In case you missed it…the New York Times featured 350 Gardeners and mentioned the Garden Challenge last month in it’s Dining Section. The article features a number of lovely things about Ann Arbor, including Anne Elder and the Community Farm of Ann Arbor. Check it out!
The Oak Park veggie garden that's stirred up a lot of controversy.
In an outrageous display of narrow-minded city officials wasting taxpayer money, the city of Oak Park is taking resident Julie Bass to court for the heinous crime of growing vegetables in her front yard. Apparently Bass is violating a city ordinance that claims front yards must contain “suitable live plant material.” City planner Kevin Rulkowski says that Bass’ garden, having no lawn, flowers, nice shrubbery, or other “common” yard amenities, is unsuitable and thus in violation of the code. Bass was given a warning from the city, followed by a ticket ordering her to remove her garden. She refused to comply and now faces a misdemeanor charge, which could land her a fine and up to 93 days in prison.
Friends of Bass and her family set up www.oakparkhatesveggies.com, with an accompanying blog and Facebook page. You can help support her fight to keep her garden by signing a petition to Oak Park city officials, ‘liking’ the Facebook page, and donating money to help cover Bass’ legal fees when she goes to trial.
And don’t forget to register your own 350 garden! Show off your right to grow your own food and help build a community where improving access to fresh local food is commonplace, not criminal.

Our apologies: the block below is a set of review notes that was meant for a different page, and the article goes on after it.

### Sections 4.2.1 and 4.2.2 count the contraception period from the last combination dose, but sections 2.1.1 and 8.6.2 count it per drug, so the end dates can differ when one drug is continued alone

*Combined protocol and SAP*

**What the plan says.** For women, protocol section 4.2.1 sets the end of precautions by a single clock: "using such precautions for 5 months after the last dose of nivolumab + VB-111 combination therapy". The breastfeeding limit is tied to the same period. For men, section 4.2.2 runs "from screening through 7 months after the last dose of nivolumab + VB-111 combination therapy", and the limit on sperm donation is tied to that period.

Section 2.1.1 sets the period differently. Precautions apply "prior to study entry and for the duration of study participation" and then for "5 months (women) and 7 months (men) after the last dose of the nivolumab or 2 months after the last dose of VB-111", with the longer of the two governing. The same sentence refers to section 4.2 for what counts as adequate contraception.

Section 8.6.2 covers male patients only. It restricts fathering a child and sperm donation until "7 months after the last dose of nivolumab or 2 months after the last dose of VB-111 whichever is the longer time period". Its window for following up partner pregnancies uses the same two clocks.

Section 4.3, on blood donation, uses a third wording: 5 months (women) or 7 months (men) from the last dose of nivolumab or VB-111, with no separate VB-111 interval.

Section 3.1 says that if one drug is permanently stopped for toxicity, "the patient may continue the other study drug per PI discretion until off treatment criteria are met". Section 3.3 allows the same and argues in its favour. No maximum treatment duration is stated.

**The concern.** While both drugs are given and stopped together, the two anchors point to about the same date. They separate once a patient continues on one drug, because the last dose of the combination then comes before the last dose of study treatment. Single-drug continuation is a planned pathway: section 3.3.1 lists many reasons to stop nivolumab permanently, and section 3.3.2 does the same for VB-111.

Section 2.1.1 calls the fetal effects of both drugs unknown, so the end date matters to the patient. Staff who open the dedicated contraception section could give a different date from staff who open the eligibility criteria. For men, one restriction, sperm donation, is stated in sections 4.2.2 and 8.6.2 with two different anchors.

With any luck, the flood of public outrage generated here in Michigan and all over the internet will help the City of Oak Park come to its senses, drop this ridiculous case and spend what limited resources it has on efforts that actually benefit Oak Park residents.
Growing Hope Center - 922 W. Michigan Avenue, Ypsilanti, MI
You can head over to the Growing Hope Center (922 W. Michigan Avenue in Ypsilanti) and meet all your 350 Gardening needs: (1) support local Growing Hope educational programming, (2) purchase raised bed kits for your visible edible garden, and (3) get all the veggie, herb, and flower seedlings you could want!
This Wednesday, at Tappan Middle School, the Agrarian Adventure is hosting a seed planting to grow seedlings for the Tappan Garden and Hoop House…as well as for school gardens throughout the district. The volunteer opportunities are listed on their website and potential volunteers should email or call (926.5535) ASAP.
Last year Project Grow held their first annual Potato Pledge, and if you weren’t involved, you might be wondering what the heck a Potato Pledge is.
Project Grow will distribute 2# bags of seed potatoes to anyone who will sign the Potato Pledge and agree to grow the potatoes, delivering a percentage back to us at harvest time, to be donated to local food banks. As harvest time nears, we will remind the participants of drop-off locations via email. Project Grow will collect the potato donations weekly and transport them to local food banks.
You can pick up your bag of seed potatoes by driving through our “Potato Pit Stop“, in front of Downtown Home & Garden, on April 16th between 10 and noon. Just look for the checkered flags! Also, our friend Lucas – Project Grow’s Volunteer Coordinator – will be hanging around town with a GIANT POTATO that has affiliations with FestiFools. If you capture a snapshot, send it our way!